Freedom fighter “Netaji” commemorated with a statue at India Gate . . .
While Republic Day (January 26) marks an important date in the history of independent India, the inclusion of Subhash Chandra Bose, fondly known as “Netaji,” or “respected leader,” in this year’s celebrations has made headlines. In a first, India will begin Republic Day celebrations on January 23, one day early, to coincide with the birth anniversary of Bose. Additionally, while a granite statue is still under construction, Prime Minister Narendra Modi has unveiled a holographic statue of Bose at India Gate, a war memorial in New Delhi, as a tribute to the legendary leader on his 125th birth anniversary. Bose was a key member of the Indian National Congress and one of the forerunners in the anti-colonial movement. He left the party over a fallout with Mahatma Gandhi, and since Bose’s death in 1945, this will be one of the first national tributes to the freedom fighter.
Republic Day or Independence Day?
British Viceroy Lord Mountbatten chose August 15, 1947, the second anniversary of the Japanese surrender to the Allied Forces in the Second World War, as the date for Indian independence. But it took leaders of the independent dominion two years to integrate various princely states within independent India and become completely free of British rule. On January 26, 1950, the Indian Constitution came into effect, and India became a sovereign democratic republic. January 26 remains the preferred date for independence celebrations for many Indians, particularly followers of the Congress party, the most influential Indian political party in post-independence India.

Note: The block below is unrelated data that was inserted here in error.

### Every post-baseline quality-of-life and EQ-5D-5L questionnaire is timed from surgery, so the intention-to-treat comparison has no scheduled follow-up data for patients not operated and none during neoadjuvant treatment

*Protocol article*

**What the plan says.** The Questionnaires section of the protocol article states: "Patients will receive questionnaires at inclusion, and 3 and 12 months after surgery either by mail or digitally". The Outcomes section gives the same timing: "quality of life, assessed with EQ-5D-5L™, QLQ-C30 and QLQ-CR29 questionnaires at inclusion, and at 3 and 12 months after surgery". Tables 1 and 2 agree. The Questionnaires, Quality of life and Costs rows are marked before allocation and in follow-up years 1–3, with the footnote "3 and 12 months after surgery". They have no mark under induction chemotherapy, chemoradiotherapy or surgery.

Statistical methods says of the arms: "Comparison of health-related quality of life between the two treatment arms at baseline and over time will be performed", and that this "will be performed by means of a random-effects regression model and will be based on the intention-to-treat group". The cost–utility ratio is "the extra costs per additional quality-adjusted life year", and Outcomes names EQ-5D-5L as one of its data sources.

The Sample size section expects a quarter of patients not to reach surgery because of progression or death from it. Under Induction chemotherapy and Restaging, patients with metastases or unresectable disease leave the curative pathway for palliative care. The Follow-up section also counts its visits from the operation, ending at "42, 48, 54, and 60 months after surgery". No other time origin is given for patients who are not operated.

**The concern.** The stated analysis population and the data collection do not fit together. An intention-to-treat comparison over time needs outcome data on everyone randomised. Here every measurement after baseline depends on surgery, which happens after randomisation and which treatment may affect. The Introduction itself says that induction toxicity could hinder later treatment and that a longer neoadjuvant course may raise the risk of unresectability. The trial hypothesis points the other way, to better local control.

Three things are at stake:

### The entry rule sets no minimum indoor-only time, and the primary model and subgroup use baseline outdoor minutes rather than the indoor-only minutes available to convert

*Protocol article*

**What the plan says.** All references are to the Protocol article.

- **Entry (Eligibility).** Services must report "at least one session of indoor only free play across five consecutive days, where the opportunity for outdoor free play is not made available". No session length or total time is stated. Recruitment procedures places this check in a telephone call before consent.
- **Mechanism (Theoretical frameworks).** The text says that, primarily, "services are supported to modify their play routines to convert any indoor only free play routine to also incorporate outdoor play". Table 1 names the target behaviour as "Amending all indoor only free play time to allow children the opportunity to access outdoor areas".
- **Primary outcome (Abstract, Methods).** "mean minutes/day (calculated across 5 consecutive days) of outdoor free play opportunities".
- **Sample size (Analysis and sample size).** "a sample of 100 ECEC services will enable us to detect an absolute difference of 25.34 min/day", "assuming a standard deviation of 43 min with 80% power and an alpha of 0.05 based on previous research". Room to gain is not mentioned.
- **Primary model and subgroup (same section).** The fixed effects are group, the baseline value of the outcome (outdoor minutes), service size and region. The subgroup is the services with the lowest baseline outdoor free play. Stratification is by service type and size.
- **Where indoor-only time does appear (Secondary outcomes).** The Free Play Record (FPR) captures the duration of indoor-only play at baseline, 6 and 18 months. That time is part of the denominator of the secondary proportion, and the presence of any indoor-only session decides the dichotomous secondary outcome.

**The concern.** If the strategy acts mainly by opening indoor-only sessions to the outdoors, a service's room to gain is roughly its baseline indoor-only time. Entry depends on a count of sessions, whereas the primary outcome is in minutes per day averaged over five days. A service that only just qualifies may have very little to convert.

Political move or patriotism?
The Modi government has consistently highlighted former Indian leaders not promoted by the Congress party, currently the primary opposition to Modi’s Bharatiya Janata Party (BJP), establishing the BJP as the party that builds a national space for the political leaders and activists not given their due by the Congress party. The iconization of Bose is reminiscent of the 2018 inauguration of the world’s tallest statue dedicated to Sardar Vallabhbhai Patel in Gujarat, another freedom fighter. Bose was a pioneer of patriotism and evokes reverence for his efforts in building an independent India, factors that Modi highlighted in his speech at India Gate on January 23. But erecting Bose’s statue has brought criticism of the Modi government for altering the narratives and symbolism of historical monuments relevant to India’s colonial past without adequate public and expert consultations on such significant decisions. At the same time, many maintain that India is finally reclaiming history.